The post The Peeqo Robot Communicates Using Only Animated GIFs appeared first on Make: DIY Projects and Ideas for Makers.
Posts with «amazon echo» label
Behold the unholy union of Amazon’s Alexa and that feature-limited animatronic bear from the 80s, Teddy Ruxpin. Alexa Ruxpin?
As if stuffing Alexa inside a talking fish weren’t bad enough, now Amazon’s virtual assistant can talk to you through the creepy retro plush thanks to [Tinkernut]’s trip down memory lane. Having located a Teddy Ruxpin on eBay for far less than the original $70 that priced it out from under his childhood Christmas tree, [Tinkernut] quickly learned that major surgery would be necessary to revive the Ruxpin. The first video below shows the original servos being gutted and modern micro servos grafted in, allowing control of the mouth, eyes, and nose via an Arduino.
With the bear once again in control of its faculties, [Tinkernut] embarked on giving it something to talk about. A Raspberry Pi running AlexaPi joined the bear’s recently vacated thorax with the audio output split between the bear’s speaker and the analog input on the Arduino. The result is a reasonable animation, although we’d say a little tweaking of the Arduino script might help the syncing. And those eyes and that nose really need to get into the game as well. But not a bad start at all.
This isn’t the first time that Teddy Ruxpin has gone under the knife in the name of hacks, and it likely won’t be the last. And the way toy manufacturers are going, they might just beat us hackers to the punch.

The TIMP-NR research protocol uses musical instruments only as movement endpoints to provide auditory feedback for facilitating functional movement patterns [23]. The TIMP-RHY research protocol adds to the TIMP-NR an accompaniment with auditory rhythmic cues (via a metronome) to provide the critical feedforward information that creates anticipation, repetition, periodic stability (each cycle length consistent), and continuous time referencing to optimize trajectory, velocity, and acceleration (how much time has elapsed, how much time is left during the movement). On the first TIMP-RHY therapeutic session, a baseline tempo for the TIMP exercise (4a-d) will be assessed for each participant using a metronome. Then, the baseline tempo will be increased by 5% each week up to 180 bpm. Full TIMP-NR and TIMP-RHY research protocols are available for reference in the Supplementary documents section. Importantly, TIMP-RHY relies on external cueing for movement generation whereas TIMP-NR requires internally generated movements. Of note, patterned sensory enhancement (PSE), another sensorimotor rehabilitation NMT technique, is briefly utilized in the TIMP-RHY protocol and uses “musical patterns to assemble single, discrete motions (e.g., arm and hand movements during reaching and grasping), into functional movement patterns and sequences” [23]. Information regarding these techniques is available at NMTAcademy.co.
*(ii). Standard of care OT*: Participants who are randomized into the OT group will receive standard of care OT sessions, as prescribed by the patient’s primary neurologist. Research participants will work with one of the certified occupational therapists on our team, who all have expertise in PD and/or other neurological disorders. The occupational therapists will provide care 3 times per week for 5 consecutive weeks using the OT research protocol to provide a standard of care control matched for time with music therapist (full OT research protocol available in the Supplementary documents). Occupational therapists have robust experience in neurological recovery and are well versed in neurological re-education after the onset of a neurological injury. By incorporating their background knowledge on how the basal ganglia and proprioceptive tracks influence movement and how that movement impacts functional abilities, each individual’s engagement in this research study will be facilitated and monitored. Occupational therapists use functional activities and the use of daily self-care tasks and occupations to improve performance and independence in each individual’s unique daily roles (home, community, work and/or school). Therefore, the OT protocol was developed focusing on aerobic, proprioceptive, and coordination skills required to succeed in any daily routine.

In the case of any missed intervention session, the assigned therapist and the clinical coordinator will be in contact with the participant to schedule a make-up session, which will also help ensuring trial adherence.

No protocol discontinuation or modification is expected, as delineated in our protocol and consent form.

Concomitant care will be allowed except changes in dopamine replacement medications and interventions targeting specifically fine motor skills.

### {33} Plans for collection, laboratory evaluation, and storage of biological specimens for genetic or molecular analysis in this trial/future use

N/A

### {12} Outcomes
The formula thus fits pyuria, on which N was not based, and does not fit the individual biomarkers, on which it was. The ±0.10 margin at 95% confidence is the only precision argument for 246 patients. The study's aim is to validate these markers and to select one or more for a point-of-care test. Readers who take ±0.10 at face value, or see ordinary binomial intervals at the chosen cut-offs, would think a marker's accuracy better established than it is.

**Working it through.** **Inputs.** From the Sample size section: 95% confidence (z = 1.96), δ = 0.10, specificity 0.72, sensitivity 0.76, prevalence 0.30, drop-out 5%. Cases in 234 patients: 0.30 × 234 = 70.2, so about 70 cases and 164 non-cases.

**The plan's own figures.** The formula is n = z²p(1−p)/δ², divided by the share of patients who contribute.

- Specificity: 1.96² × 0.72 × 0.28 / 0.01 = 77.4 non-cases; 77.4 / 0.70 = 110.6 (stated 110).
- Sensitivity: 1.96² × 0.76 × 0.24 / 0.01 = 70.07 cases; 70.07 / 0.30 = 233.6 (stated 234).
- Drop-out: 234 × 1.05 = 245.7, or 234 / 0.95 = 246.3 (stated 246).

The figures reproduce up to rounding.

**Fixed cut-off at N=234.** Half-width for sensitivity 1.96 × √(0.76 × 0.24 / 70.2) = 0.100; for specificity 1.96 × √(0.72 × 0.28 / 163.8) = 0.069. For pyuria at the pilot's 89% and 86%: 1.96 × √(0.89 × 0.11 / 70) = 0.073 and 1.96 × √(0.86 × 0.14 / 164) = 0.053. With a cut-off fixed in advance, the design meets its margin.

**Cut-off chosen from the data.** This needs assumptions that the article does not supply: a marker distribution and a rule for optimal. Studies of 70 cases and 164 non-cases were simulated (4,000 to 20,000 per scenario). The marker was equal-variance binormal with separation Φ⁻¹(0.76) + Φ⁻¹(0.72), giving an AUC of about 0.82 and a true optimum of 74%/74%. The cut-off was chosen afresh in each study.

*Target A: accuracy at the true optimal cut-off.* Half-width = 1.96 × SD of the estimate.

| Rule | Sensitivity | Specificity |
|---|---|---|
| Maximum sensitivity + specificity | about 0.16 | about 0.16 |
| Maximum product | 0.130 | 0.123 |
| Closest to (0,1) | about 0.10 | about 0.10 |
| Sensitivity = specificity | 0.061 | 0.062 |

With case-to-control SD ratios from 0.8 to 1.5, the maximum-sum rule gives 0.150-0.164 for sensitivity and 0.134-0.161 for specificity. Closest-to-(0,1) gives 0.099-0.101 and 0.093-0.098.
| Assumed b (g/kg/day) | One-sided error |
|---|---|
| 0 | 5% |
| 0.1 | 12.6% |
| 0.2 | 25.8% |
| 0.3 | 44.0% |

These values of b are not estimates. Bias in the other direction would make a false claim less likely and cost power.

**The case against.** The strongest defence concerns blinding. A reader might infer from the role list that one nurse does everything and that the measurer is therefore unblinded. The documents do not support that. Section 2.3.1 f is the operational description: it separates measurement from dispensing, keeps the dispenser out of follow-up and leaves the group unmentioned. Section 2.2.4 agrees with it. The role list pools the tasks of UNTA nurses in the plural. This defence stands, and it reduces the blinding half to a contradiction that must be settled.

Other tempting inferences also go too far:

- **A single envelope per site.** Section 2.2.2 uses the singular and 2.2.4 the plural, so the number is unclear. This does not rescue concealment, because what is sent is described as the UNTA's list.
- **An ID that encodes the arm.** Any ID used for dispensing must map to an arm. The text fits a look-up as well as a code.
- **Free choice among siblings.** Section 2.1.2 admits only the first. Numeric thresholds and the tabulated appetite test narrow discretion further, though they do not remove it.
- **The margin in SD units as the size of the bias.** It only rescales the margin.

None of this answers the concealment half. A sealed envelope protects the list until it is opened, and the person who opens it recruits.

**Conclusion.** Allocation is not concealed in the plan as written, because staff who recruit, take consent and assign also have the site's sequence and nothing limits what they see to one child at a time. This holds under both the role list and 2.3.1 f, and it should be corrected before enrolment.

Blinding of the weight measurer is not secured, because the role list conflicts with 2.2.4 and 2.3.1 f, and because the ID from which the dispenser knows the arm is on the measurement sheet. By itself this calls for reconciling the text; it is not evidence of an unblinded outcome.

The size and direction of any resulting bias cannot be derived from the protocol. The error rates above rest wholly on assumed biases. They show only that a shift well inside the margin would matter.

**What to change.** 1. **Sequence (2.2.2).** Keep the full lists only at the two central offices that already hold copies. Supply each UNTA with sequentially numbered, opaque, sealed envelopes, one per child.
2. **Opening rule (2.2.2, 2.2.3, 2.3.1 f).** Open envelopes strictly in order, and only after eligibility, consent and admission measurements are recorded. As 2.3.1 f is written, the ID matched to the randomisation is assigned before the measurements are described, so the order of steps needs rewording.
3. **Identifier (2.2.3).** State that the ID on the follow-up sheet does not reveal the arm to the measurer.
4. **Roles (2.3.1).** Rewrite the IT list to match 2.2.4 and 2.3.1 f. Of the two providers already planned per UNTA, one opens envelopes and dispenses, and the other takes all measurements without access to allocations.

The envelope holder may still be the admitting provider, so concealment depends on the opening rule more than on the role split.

Filed under: toy hacks
The Amazon Echo is an attempt to usher in a new product category. A box that listens to you and obeys your wishes. Sort of like Siri or Google Now for your house. Kickstarter creator [Joshua Montgomery] likes the idea, but he wants to do it all Open Source with a Raspberry Pi and an Arduino.
The Kickstarter (which reached its funding goal earlier this month) claims the device will use natural language to access media, control IoT devices, and will be open both for hardware and software hacking. The Kickstarter page says that Mycroft has partnerships with Lucid and Canonical (the people behind Ubuntu). In addition, they have added stretch goals to add computer vision and Linux desktop control to Mycroft.
With or without Mycroft, people are going to hack things like this together. If you dream of being able to start your teapot with the command “Computer. Tea. Earl Grey. Hot.” then Mycroft might be a pretty good leg up on getting started. We’ve also seen Echo integration with Roku and even Nest. We imagine an open platform would spawn a lot of interesting hacks. You can find out more about Mycroft’s plans in the video below.
Filed under: Crowd Funding, home hacks, Raspberry Pi